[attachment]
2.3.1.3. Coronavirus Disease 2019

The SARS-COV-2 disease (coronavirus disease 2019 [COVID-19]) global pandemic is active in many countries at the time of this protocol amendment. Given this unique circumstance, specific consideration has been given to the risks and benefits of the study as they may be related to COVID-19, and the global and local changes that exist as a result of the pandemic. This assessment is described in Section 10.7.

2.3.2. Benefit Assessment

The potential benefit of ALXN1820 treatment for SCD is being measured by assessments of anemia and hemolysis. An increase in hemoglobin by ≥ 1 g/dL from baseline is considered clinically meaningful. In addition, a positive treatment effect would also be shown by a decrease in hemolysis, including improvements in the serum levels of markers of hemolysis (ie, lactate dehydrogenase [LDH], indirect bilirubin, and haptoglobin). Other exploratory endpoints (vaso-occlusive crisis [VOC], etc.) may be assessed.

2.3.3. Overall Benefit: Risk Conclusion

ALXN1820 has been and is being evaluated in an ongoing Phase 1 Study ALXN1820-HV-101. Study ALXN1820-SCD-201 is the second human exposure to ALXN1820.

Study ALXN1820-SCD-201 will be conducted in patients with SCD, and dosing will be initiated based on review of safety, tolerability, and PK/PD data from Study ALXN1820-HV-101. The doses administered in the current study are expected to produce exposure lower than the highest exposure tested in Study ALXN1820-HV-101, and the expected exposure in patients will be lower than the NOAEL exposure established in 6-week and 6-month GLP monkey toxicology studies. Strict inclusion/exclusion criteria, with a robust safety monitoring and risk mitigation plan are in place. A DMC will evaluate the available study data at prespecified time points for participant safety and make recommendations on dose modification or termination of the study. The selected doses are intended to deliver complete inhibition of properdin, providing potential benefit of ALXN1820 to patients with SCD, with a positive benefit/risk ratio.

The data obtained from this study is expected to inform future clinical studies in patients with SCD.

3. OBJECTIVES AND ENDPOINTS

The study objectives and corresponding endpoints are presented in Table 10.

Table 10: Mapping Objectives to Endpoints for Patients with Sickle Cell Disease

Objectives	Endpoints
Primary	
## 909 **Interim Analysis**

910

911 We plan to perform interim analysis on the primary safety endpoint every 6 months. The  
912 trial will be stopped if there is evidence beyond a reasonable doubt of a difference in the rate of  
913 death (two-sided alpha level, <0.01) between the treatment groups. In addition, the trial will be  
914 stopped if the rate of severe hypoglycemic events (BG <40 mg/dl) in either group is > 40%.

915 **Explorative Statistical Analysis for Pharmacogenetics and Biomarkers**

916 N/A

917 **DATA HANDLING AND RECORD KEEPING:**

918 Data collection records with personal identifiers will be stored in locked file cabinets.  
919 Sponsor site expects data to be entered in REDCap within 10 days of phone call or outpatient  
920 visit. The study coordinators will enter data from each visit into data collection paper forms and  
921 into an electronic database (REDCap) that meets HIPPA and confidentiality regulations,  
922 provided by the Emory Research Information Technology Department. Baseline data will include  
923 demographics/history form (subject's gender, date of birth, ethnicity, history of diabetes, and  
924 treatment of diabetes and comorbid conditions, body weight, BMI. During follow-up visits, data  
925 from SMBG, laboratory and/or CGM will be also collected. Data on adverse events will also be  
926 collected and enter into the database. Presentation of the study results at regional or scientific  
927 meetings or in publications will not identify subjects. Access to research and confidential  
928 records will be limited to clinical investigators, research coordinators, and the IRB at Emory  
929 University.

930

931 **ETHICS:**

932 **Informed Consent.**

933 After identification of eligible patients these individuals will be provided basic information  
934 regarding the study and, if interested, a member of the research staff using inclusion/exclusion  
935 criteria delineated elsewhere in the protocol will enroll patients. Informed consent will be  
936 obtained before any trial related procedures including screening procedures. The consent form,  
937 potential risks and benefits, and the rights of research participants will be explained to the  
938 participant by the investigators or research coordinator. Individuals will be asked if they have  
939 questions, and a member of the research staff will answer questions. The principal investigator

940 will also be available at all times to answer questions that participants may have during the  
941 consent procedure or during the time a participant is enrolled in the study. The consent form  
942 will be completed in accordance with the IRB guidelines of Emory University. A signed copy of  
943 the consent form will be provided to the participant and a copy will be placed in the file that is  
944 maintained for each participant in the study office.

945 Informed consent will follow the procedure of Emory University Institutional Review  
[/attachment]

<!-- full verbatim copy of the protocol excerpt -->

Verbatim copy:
2.3.1.3. Coronavirus Disease 2019

The SARS-COV-2 disease (coronavirus disease 2019 [COVID-19]) global pandemic is active in many countries at the time of this protocol amendment. Given this unique circumstance, specific consideration has been given to the risks and benefits of the study as they may be related to COVID-19, and the global and local changes that exist as a result of the pandemic. This assessment is described in Section 10.7.

2.3.2. Benefit Assessment

The potential benefit of ALXN1820 treatment for SCD is being measured by assessments of anemia and hemolysis. An increase in hemoglobin by ≥ 1 g/dL from baseline is considered clinically meaningful. In addition, a positive treatment effect would also be shown by a decrease in hemolysis, including improvements in the serum levels of markers of hemolysis (ie, lactate dehydrogenase [LDH], indirect bilirubin, and haptoglobin). Other exploratory endpoints (vaso-occlusive crisis [VOC], etc.) may be assessed.

2.3.3. Overall Benefit: Risk Conclusion

ALXN1820 has been and is being evaluated in an ongoing Phase 1 Study ALXN1820-HV-101. Study ALXN1820-SCD-201 is the second human exposure to ALXN1820.

Study ALXN1820-SCD-201 will be conducted in patients with SCD, and dosing will be initiated based on review of safety, tolerability, and PK/PD data from Study ALXN1820-HV-101. The doses administered in the current study are expected to produce exposure lower than the highest exposure tested in Study ALXN1820-HV-101, and the expected exposure in patients will be lower than the NOAEL exposure established in 6-week and 6-month GLP monkey toxicology studies. Strict inclusion/exclusion criteria, with a robust safety monitoring and risk mitigation plan are in place. A DMC will evaluate the available study data at prespecified time points for participant safety and make recommendations on dose modification or termination of the study. The selected doses are intended to deliver complete inhibition of properdin, providing potential benefit of ALXN1820 to patients with SCD, with a positive benefit/risk ratio.

The data obtained from this study is expected to inform future clinical studies in patients with SCD.

3. OBJECTIVES AND ENDPOINTS

The study objectives and corresponding endpoints are presented in Table 10.

Table 10: Mapping Objectives to Endpoints for Patients with Sickle Cell Disease

Objectives	Endpoints
Primary	
## 909 **Interim Analysis**

910

911 We plan to perform interim analysis on the primary safety endpoint every 6 months. The  
912 trial will be stopped if there is evidence beyond a reasonable doubt of a difference in the rate of  
913 death (two-sided alpha level, <0.01) between the treatment groups. In addition, the trial will be  
914 stopped if the rate of severe hypoglycemic events (BG <40 mg/dl) in either group is > 40%.

915 **Explorative Statistical Analysis for Pharmacogenetics and Biomarkers**

916 N/A

917 **DATA HANDLING AND RECORD KEEPING:**

918 Data collection records with personal identifiers will be stored in locked file cabinets.  
919 Sponsor site expects data to be entered in REDCap within 10 days of phone call or outpatient  
920 visit. The study coordinators will enter data from each visit into data collection paper forms and  
921 into an electronic database (REDCap) that meets HIPPA and confidentiality regulations,  
922 provided by the Emory Research Information Technology Department. Baseline data will include  
923 demographics/history form (subject's gender, date of birth, ethnicity, history of diabetes, and  
924 treatment of diabetes and comorbid conditions, body weight, BMI. During follow-up visits, data  
925 from SMBG, laboratory and/or CGM will be also collected. Data on adverse events will also be  
926 collected and enter into the database. Presentation of the study results at regional or scientific  
927 meetings or in publications will not identify subjects. Access to research and confidential  
928 records will be limited to clinical investigators, research coordinators, and the IRB at Emory  
929 University.

930

931 **ETHICS:**

932 **Informed Consent.**

933 After identification of eligible patients these individuals will be provided basic information  
934 regarding the study and, if interested, a member of the research staff using inclusion/exclusion  
935 criteria delineated elsewhere in the protocol will enroll patients. Informed consent will be  
936 obtained before any trial related procedures including screening procedures. The consent form,  
937 potential risks and benefits, and the rights of research participants will be explained to the  
938 participant by the investigators or research coordinator. Individuals will be asked if they have  
939 questions, and a member of the research staff will answer questions. The principal investigator

940 will also be available at all times to answer questions that participants may have during the  
941 consent procedure or during the time a participant is enrolled in the study. The consent form  
942 will be completed in accordance with the IRB guidelines of Emory University. A signed copy of  
943 the consent form will be provided to the participant and a copy will be placed in the file that is  
944 maintained for each participant in the study office.

945 Informed consent will follow the procedure of Emory University Institutional Review  